How Key Stakeholders Can Mitigate Damage from the United States’s Failure to Qualify for the 2018 World Cup and Enhance the Development of Soccer in the United States           



For the first time since 1986, the United States will not be playing in the World Cup. After an embarrassing qualifying campaign — which culminated in the U.S. Men’s National Team finishing below Mexico, Costa Rica, Panama, and Honduras in the CONCACAF table — the Stars and Stripes faithful will be watching other teams or others sports, rather than cheering on their national team.

The Likely Consequences of the United States’s Failure to Qualify for the 2018 World Cup

The United States’s failure to qualify for the biggest tournament in the sport puts a substantial damper on efforts to increase the popularity of soccer in America, which — owing to its relatively young history in the country — continues to play catch-up to America’s other major sports, as I discuss in greater detail below. (According to a Gallup poll from January, American football remains America’s most popular sport — with 37% of adults listing it as their favorite sport, with basketball (11%) and baseball (9%) trailing behind.) Soccer, despite being more popular than ever in the States, still only registers as the most popular sport among 7% of American adults.) While soccer continues to grow in popularity, there is no doubt that World Cup participation, which serves as an opportunity to rally a nation together and to interest non-soccer fans, would have helped excite far more Americans about the beautiful game.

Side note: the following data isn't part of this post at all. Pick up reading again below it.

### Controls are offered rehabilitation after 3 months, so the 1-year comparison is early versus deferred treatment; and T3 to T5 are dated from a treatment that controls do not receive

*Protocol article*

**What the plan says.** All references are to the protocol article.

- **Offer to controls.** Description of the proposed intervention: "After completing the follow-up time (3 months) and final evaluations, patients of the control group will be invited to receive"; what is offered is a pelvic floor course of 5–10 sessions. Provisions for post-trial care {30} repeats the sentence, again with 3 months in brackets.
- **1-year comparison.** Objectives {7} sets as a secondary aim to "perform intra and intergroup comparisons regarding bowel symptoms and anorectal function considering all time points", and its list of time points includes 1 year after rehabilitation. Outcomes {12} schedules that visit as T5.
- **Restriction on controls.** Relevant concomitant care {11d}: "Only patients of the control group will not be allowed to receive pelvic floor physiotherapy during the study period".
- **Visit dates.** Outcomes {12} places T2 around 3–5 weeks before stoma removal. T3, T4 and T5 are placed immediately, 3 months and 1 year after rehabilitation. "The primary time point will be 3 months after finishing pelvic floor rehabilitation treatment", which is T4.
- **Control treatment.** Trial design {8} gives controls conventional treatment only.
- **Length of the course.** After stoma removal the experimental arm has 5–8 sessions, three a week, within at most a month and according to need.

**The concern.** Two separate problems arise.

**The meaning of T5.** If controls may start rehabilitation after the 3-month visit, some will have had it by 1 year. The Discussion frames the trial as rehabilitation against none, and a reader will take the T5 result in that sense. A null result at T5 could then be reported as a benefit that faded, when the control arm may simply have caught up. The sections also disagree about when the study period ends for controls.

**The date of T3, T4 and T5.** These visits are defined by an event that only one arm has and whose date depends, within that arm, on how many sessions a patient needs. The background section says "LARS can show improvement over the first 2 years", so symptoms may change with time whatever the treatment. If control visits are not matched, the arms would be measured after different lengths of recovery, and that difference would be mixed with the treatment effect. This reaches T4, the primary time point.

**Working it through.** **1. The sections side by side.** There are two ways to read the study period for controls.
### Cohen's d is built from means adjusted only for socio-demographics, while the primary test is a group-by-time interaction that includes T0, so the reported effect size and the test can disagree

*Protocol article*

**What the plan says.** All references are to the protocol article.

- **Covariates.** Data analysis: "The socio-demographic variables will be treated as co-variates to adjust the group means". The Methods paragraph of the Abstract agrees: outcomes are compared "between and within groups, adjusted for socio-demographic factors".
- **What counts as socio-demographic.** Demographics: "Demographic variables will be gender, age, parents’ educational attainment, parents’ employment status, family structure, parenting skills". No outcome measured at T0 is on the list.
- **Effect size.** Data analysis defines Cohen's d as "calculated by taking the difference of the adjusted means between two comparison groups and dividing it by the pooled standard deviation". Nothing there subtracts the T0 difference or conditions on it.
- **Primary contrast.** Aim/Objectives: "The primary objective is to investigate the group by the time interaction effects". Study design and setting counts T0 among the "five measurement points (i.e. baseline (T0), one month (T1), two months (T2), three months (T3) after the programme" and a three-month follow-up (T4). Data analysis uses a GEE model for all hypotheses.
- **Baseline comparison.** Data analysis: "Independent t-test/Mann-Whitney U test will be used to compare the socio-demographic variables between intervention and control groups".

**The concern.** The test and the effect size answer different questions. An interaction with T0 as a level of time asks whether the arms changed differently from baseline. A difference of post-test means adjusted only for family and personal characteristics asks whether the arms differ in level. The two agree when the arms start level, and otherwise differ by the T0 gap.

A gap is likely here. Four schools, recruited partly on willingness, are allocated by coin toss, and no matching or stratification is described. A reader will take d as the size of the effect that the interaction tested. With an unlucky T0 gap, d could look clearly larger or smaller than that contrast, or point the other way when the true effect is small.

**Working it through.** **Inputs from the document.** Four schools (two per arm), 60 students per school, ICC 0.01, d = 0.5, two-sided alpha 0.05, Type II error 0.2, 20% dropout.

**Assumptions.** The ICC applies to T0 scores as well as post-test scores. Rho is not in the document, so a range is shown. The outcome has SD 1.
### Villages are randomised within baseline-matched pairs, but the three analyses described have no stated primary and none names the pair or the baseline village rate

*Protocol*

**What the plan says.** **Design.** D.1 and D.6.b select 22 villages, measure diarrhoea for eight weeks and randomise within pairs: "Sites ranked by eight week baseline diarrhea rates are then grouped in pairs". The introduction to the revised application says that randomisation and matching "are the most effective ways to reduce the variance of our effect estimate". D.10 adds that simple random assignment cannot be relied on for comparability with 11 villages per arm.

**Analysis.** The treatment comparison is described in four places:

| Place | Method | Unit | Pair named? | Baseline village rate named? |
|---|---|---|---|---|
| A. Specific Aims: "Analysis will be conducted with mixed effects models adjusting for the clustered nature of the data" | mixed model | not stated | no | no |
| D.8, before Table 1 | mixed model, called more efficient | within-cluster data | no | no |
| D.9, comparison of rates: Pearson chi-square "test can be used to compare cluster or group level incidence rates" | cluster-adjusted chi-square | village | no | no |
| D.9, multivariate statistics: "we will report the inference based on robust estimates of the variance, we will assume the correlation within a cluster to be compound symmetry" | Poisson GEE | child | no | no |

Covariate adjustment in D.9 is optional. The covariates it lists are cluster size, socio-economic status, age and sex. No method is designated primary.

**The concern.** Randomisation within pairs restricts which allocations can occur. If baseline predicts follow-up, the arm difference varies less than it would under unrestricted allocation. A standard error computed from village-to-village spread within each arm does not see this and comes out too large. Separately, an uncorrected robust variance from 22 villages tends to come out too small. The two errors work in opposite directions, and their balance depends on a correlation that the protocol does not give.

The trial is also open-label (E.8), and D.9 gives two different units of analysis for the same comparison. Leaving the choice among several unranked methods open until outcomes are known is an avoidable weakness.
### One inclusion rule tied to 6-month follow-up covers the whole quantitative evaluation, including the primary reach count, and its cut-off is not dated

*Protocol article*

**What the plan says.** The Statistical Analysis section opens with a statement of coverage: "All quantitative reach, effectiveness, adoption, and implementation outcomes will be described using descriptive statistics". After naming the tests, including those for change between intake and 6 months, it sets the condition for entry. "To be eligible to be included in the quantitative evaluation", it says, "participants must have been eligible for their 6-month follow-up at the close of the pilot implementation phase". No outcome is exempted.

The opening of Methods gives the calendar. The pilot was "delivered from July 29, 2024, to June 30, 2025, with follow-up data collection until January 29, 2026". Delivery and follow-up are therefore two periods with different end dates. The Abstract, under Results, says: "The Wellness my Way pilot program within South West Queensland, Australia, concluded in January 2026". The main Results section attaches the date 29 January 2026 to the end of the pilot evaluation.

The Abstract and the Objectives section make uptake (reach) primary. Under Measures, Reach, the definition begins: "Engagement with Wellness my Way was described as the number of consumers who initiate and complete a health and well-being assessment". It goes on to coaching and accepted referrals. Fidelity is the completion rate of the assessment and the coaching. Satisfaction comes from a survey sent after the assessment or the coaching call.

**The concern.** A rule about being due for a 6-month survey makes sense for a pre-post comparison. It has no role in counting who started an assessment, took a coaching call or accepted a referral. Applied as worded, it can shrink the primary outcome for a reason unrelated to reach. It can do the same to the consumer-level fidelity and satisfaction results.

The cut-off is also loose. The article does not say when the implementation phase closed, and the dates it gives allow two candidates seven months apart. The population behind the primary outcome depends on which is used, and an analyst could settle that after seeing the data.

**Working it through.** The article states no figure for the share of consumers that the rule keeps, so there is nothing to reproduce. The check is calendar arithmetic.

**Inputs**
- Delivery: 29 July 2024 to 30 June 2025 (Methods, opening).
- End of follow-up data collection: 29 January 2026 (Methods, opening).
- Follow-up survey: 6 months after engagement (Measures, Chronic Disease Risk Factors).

Unsurprisingly, the United States’s failure to qualify for this month’s World Cup has put the plans of broadcasters in a tailspin. Without America in the 32-team field, Fox Sports 1 averaged 65,000 U.S. viewers for last December’s World Cup draw, an 87% decline from the 489,000 American viewers who tuned in for the previous draw in December 2013.

As evidenced by the drop in viewing after the United States’s elimination to Belgium in the 2014 World Cup, Fox Sports and Telemundo may have a tough time getting Americans to tune in to a World Cup without the U.S. team. Among the six most watched World Cup games on U.S. networks in 2014, four were United States matches. Mexico’s Round of 16 elimination and the World Cup Final were the only others that managed to crack the top six. Not only did U.S. games average 15.8 million viewers — three times the audience of other games up until America’s elimination in the Round of 16 — but for English-language audiences, 11.3 million people watched U.S. games — nearly four times more than those who watched other games through the Round of 16.[2]

While Telemundo, whose Spanish-language broadcasting appeals to Mexican fans, will not be hit as hard by the U.S.’s absence, Fox Sports, which paid over $400 million in 2011 for English-language broadcast rights for the World Cup in America, will be feeling its adverse effects. Without the United States in the World Cup, Fox Sports will lose a sizable chunk of its audience — namely, casual fans who would only tune into the World Cup to cheer on the Stars and Stripes. According to a source close to the company, Fox Sports is projected to lose between $10 million and $20 million due to the U.S.’s absence. Another source predicted a higher loss of $50 million. Considering the fact that United States games during the 2014 World Cup comprised 20 percent of U.S. viewership, early-stage games will likely draw half the U.S. audience, according to independent media consultant Brad Adgate.